The proposed panel will embark on the role of migration in creation of translocal cultural space, pointing to various cultural processes within multicultural societies. More specifically, it will discuss the role of ethnic identities nowadays crucial for understanding of these processes.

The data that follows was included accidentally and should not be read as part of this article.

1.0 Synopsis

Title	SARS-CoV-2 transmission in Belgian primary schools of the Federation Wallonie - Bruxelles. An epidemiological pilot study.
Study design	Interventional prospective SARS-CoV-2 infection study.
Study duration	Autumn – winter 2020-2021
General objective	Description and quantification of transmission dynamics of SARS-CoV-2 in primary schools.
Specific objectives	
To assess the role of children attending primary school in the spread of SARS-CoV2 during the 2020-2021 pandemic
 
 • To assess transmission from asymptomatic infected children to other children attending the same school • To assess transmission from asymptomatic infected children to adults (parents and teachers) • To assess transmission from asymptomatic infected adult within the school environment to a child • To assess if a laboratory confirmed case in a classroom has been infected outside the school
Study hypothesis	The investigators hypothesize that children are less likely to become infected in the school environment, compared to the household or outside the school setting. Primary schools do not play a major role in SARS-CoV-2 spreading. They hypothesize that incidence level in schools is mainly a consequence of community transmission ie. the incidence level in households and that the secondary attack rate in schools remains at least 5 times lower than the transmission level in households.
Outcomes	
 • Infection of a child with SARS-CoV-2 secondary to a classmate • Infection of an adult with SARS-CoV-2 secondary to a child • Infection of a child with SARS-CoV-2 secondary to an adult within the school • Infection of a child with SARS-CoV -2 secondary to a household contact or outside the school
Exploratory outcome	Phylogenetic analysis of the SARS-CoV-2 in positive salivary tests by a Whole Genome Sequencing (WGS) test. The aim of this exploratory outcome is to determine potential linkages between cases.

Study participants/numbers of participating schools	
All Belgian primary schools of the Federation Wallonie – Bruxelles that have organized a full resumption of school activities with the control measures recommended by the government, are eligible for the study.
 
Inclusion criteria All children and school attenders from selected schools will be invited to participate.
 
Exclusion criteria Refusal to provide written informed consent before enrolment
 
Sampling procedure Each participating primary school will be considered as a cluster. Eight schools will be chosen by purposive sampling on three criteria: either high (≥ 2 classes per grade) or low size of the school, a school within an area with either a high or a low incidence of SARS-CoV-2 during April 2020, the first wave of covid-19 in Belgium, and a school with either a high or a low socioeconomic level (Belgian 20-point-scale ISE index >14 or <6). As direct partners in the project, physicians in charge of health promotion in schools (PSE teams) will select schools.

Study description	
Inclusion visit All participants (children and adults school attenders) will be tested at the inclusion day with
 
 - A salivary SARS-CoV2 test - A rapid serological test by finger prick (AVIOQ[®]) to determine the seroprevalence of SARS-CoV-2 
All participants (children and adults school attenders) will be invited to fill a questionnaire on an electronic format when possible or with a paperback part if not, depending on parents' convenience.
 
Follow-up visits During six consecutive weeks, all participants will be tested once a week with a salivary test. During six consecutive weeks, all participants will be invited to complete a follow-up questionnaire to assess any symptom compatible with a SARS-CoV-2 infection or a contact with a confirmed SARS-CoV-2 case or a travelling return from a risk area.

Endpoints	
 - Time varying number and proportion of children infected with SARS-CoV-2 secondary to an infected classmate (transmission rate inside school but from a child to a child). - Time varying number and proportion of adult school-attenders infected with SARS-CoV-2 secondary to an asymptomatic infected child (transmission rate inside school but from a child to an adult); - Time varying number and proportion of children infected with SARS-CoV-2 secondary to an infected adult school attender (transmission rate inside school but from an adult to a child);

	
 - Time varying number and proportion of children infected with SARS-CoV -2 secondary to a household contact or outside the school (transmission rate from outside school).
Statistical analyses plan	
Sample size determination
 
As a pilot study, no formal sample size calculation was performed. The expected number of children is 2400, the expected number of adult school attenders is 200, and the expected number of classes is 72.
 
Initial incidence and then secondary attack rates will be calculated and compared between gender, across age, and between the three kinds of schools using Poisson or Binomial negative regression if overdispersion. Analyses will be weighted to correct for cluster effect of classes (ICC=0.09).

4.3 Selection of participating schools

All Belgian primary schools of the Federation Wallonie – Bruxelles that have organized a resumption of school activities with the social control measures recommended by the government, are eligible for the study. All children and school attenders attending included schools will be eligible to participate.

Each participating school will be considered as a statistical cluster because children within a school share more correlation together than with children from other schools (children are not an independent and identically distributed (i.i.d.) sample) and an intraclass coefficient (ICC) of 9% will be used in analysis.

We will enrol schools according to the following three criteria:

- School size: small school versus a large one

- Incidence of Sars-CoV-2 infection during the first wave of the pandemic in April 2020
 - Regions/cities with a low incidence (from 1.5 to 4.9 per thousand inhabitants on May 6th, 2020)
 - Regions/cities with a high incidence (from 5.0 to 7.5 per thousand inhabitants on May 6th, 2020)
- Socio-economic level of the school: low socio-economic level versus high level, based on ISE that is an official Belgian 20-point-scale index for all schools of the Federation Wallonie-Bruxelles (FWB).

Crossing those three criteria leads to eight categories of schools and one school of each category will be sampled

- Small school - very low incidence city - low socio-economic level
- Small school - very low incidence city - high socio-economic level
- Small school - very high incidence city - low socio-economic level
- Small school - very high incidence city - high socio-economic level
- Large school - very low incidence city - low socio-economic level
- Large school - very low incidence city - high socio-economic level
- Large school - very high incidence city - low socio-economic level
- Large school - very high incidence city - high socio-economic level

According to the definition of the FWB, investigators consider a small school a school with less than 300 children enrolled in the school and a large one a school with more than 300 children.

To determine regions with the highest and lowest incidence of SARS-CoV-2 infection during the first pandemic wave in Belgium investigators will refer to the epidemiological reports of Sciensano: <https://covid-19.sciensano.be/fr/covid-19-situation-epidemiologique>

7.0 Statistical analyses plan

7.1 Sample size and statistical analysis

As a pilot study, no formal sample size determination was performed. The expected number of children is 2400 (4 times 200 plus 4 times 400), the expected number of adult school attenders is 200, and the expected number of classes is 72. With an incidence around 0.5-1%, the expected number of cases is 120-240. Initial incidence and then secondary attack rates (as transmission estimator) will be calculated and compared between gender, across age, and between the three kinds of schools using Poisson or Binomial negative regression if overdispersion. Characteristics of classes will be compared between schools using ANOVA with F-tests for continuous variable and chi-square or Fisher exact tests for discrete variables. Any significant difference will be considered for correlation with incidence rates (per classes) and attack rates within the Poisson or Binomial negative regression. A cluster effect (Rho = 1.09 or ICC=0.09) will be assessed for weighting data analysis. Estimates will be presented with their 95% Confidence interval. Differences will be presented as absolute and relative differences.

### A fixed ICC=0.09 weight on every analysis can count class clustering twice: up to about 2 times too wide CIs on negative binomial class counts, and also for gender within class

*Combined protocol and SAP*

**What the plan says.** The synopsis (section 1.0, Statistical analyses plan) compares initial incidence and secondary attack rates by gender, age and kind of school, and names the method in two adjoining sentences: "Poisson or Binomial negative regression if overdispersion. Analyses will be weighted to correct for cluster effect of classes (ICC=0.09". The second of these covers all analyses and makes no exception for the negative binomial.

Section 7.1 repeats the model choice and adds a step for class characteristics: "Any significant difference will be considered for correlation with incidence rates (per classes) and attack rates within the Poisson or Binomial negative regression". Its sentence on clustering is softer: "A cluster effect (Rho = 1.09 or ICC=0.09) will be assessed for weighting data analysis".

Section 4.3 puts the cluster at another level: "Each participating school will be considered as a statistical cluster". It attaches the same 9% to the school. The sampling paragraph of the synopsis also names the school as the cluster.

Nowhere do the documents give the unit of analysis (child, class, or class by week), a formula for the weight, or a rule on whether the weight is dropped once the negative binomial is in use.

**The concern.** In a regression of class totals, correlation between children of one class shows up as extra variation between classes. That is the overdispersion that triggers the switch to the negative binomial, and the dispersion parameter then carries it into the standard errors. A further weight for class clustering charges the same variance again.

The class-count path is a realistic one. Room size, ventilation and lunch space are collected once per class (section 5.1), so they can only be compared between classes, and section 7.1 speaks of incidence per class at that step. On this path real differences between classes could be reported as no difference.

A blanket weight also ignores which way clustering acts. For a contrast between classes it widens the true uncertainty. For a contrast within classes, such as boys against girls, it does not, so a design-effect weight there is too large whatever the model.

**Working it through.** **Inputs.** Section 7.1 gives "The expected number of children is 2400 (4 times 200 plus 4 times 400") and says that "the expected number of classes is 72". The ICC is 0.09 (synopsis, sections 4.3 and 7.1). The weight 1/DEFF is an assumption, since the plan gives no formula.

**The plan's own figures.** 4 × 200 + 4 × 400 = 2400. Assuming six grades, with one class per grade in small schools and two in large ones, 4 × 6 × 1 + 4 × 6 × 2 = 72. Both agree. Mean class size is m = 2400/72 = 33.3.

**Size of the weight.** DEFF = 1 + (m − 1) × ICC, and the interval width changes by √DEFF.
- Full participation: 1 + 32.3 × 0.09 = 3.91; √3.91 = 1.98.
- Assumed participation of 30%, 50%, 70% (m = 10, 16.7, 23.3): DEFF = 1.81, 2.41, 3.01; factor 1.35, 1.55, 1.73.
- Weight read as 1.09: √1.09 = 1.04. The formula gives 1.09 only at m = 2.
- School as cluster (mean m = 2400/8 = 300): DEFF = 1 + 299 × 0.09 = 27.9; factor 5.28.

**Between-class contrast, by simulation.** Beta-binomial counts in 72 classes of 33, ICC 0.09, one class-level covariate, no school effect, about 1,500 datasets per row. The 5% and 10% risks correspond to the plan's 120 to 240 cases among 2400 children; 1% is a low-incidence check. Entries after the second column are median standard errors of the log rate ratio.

Contemporary world is often described as in flux and individual's life in the postmodern era is fragmented. With increased mobility, individuals are no longer constrained to a single nation state and often subject to travel and translocality. Ambiguity and in-betweenness are prevalent elements in the lives of those who are on the move. One way of considering translocality is to look at the process of migration. On their migration pathways, individuals find themselves in an unknown socio-cultural millieu, which is different from the one they are accustomed to. In the receiving community, they interact with the members of other cultures/ nationalities, whether of the majority group or other ethnic minorities. This leads to various cultural processes. Firstly, in order to reinforce the boundaries between themselves and other ethnic groups, migrants may retain heir cultural practices. Secondly, migrants may find themselves exposed to the constant bombardment by elements of other cultures, resulting in formation of hybrid forms. At the same time with free-wheeling cosmopolitanism and creation of shallow and homogenized cultural spaces (Smith 1990), migrants may feel cultureless. In such a context, the question arises what is the role of ethnic identities nowadays? Can one claim that an ethnic identity offers a sort of protective shield for an individual, who is located in a translocal cultural space'? Also, what is the role of identities on different regional levels, such as local identities, European identities, cosmopolitan identities?